Liz Truss as prime minister will have to appeal to three very different constituencies. The first is Conservative members, a target audience that has been enthused by talk of tax cuts for both individuals and businesses, as well as cuts to Whitehall waste and a war against “woke”.
When she turns to face the wider electorate, that message will need to change considerably but – in between now and then – there is another constituency that will be crucial: agitated and sceptical Conservative MPs.
If she wins, Truss will enter Downing Street with support from fewer MPs than her rival Rishi Sunak, though she has racked up high-profile endorsements from ambitious ministers since it became clear she was the frontrunner.
There are deep divisions among Tory MPs about “Trussonomics”, the plans to spend billions more, risk inflationary tax cuts, and cancel the rise in national insurance that had been earmarked to tackle the NHS backlog and ultimately go towards fixing social care.
Few Tory MPs are against the principle of tax cuts; Boris Johnson was lobbied hard to reduce taxes, which are at their highest in 70 years. Ultimately that was the reason cited for Sunak’s split with the prime minister.
But there is also an influential wing of the party, including some of its newer MPs and those in marginal constituencies, that will find it hard to stomach a prime minister who has announced plans to cancel corporation tax rises but will not commit to direct help with people’s fuel bills when they rise again by almost £1,400.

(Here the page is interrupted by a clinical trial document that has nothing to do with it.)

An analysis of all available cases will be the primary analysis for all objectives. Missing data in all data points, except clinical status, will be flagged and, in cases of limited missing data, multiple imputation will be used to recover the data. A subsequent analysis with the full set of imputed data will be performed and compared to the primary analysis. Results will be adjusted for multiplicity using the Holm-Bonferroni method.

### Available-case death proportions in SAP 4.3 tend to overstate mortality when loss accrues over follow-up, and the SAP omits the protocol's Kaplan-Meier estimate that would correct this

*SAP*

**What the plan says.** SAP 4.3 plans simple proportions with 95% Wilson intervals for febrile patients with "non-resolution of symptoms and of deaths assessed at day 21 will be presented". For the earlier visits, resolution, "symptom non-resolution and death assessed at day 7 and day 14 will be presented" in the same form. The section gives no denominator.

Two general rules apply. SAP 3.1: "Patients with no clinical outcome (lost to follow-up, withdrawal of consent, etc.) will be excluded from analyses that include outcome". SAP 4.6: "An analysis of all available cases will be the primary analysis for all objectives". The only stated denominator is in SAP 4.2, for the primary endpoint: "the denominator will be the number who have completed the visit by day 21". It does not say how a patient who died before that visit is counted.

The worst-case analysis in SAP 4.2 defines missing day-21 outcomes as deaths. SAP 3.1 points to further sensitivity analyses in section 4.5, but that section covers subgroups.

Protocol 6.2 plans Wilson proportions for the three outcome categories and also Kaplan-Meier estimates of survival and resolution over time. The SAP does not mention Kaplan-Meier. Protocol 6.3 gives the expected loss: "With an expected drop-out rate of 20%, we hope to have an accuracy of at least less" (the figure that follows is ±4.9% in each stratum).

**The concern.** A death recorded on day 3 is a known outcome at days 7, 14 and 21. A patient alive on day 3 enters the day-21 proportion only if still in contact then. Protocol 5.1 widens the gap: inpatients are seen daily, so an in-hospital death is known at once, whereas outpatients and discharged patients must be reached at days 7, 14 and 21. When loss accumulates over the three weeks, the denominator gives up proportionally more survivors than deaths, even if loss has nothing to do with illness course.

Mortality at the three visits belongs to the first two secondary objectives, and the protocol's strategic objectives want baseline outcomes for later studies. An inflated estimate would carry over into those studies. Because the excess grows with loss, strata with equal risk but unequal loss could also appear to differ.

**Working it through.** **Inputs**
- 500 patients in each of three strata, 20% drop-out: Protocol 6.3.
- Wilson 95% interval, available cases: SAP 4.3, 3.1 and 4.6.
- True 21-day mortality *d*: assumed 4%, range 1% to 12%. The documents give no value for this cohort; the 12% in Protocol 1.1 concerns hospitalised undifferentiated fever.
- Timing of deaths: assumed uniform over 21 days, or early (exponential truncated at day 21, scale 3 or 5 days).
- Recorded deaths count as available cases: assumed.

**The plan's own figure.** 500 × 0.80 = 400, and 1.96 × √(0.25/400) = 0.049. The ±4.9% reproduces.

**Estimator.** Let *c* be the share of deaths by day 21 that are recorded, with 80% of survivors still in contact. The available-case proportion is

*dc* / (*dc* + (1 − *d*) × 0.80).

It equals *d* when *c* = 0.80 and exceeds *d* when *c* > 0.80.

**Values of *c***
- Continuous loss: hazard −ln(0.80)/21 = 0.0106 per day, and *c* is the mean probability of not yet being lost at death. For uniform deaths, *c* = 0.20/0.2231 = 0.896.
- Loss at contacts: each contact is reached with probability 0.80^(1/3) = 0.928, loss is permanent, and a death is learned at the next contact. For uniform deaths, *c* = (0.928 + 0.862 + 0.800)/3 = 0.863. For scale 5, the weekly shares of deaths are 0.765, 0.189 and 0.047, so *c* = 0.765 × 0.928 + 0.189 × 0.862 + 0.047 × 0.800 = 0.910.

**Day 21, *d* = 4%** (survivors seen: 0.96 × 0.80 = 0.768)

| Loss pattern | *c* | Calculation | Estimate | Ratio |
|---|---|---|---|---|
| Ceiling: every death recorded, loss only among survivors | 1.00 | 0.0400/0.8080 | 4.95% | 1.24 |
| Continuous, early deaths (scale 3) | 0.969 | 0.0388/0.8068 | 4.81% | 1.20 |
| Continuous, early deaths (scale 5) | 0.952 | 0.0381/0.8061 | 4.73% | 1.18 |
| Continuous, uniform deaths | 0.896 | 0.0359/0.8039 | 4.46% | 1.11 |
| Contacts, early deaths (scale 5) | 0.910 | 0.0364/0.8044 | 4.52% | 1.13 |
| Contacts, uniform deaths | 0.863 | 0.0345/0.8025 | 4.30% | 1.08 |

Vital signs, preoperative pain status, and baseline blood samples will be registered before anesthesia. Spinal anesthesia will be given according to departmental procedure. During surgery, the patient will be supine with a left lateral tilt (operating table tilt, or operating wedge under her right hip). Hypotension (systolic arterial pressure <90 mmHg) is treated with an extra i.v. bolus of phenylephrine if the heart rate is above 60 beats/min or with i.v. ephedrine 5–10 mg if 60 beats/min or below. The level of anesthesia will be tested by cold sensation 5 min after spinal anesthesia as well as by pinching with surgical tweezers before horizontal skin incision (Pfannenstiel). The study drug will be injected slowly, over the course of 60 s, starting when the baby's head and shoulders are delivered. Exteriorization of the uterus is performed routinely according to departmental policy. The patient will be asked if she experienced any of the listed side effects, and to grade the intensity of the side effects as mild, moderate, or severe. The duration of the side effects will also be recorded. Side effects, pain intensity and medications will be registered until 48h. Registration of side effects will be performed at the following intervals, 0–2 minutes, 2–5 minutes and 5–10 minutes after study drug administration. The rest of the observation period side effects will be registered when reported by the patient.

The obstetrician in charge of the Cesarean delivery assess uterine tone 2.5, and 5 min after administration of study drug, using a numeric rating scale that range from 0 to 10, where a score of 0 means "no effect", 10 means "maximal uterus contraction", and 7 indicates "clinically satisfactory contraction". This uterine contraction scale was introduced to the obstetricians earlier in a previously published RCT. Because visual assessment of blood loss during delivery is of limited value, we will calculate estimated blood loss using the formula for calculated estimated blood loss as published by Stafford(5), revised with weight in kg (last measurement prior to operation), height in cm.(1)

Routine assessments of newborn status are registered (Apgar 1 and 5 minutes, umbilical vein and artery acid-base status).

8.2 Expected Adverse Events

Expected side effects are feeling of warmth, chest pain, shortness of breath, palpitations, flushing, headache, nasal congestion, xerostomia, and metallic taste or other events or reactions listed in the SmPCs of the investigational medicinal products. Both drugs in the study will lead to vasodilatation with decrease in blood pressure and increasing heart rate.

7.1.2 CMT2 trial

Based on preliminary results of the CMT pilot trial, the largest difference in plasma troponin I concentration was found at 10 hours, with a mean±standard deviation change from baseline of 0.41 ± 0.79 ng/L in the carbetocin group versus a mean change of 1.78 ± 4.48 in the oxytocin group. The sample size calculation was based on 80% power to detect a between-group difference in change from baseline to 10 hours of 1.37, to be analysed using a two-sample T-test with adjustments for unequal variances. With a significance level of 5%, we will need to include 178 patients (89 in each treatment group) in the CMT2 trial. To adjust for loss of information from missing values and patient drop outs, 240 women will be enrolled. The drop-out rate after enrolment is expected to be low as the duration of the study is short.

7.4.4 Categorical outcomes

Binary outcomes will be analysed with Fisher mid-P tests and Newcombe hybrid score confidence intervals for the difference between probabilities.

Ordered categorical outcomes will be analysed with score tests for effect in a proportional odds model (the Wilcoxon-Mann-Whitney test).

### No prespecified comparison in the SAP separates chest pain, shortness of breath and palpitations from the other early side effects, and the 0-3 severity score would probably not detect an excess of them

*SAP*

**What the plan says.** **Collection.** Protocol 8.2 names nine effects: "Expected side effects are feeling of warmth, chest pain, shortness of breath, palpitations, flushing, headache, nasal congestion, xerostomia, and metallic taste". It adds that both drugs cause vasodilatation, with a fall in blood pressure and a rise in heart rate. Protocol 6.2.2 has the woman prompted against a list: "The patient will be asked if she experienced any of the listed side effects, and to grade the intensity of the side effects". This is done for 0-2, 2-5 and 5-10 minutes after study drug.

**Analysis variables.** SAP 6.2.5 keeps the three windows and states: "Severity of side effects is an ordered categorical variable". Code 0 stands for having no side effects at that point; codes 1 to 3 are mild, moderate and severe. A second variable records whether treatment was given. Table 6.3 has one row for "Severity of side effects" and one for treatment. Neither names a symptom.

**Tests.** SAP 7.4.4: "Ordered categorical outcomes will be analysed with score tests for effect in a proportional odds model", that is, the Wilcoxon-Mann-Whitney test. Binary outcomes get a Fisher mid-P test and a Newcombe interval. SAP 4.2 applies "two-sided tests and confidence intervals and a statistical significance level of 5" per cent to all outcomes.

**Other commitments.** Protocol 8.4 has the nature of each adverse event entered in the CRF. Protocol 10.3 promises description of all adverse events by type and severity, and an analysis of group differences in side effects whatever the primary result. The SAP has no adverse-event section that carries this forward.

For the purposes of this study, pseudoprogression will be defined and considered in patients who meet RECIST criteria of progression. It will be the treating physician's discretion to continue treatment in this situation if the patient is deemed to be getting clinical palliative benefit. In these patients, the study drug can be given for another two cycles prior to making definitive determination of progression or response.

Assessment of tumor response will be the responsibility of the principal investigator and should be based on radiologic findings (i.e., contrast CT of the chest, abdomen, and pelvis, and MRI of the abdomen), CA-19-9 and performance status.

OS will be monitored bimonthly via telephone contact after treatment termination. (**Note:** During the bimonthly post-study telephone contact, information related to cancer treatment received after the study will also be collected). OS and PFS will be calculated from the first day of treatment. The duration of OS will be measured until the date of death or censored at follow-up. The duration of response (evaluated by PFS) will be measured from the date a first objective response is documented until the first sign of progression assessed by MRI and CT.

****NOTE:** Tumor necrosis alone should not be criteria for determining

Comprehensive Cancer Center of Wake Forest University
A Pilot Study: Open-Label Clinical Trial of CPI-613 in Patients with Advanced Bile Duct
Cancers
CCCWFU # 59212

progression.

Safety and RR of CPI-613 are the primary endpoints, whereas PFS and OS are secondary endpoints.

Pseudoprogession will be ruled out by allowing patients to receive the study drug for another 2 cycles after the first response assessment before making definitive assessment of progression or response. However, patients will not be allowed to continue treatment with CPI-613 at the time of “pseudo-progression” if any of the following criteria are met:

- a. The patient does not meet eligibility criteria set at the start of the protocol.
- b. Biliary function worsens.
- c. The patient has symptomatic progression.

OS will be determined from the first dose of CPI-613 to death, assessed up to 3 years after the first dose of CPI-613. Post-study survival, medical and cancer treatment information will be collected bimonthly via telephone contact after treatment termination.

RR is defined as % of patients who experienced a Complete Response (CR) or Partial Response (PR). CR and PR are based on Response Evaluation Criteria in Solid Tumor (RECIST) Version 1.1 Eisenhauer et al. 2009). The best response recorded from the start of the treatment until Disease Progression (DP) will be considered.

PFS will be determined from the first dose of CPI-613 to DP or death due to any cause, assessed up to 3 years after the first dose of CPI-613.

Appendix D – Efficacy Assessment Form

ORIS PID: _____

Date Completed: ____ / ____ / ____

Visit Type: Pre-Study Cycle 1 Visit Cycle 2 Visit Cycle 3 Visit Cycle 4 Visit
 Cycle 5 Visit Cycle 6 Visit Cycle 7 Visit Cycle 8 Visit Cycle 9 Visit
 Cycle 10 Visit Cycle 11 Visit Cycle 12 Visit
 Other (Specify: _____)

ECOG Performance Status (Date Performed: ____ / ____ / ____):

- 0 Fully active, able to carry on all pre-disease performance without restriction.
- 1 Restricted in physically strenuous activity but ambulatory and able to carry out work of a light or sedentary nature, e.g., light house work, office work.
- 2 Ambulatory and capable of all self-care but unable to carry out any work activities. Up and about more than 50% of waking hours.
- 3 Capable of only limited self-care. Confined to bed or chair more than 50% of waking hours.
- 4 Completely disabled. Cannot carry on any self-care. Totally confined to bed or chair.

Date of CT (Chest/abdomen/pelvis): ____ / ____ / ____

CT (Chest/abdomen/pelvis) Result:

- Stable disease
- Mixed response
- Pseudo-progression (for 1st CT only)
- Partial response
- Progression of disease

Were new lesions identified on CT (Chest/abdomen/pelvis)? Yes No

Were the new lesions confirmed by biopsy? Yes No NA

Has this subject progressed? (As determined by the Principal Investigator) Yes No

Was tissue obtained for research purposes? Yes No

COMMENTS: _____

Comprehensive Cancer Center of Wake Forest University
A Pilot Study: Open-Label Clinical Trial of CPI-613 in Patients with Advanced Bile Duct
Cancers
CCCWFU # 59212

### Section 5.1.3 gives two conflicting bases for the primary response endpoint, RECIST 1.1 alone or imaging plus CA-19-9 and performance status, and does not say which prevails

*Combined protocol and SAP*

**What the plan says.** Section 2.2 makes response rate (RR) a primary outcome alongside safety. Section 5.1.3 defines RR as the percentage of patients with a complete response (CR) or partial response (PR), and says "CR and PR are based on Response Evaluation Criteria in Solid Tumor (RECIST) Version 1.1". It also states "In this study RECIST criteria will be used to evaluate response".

Those MPs in red wall seats such as Jacob Young and Ric Holden, as well as longer-serving MPs such as Rob Halfon who is one of the party’s best at articulating on behalf of working-class voters, are likely to be concerned in the autumn if Truss is not prepared to intervene to help the most vulnerable in particular, whether via universal credit or further council tax deductions.
There are also those in the One Nation wing of the party likely to be disconcerted by the spending promises on tax cuts when all the Treasury’s fiscal headroom may be wiped out. Those MPs are particularly concerned that Labour is polling better on the economy than the Conservatives, a surefire signal among the noise that the Tories are putting perhaps their most important asset in a general election at risk.
Truss may well be able to survive party divisions on the issue until next year, particularly as the Conservatives are likely to get a healthy poll bounce, which could spook Labour and give her some breathing space.
But the seriousness of this crisis and its predicted longevity means those fundamental divisions within the party are unlikely to be kept at bay for long. Quiet doubts many in the party have about Truss’s vision and capabilities, which led so few to back her in the early stages of the leadership contest, could then grow louder.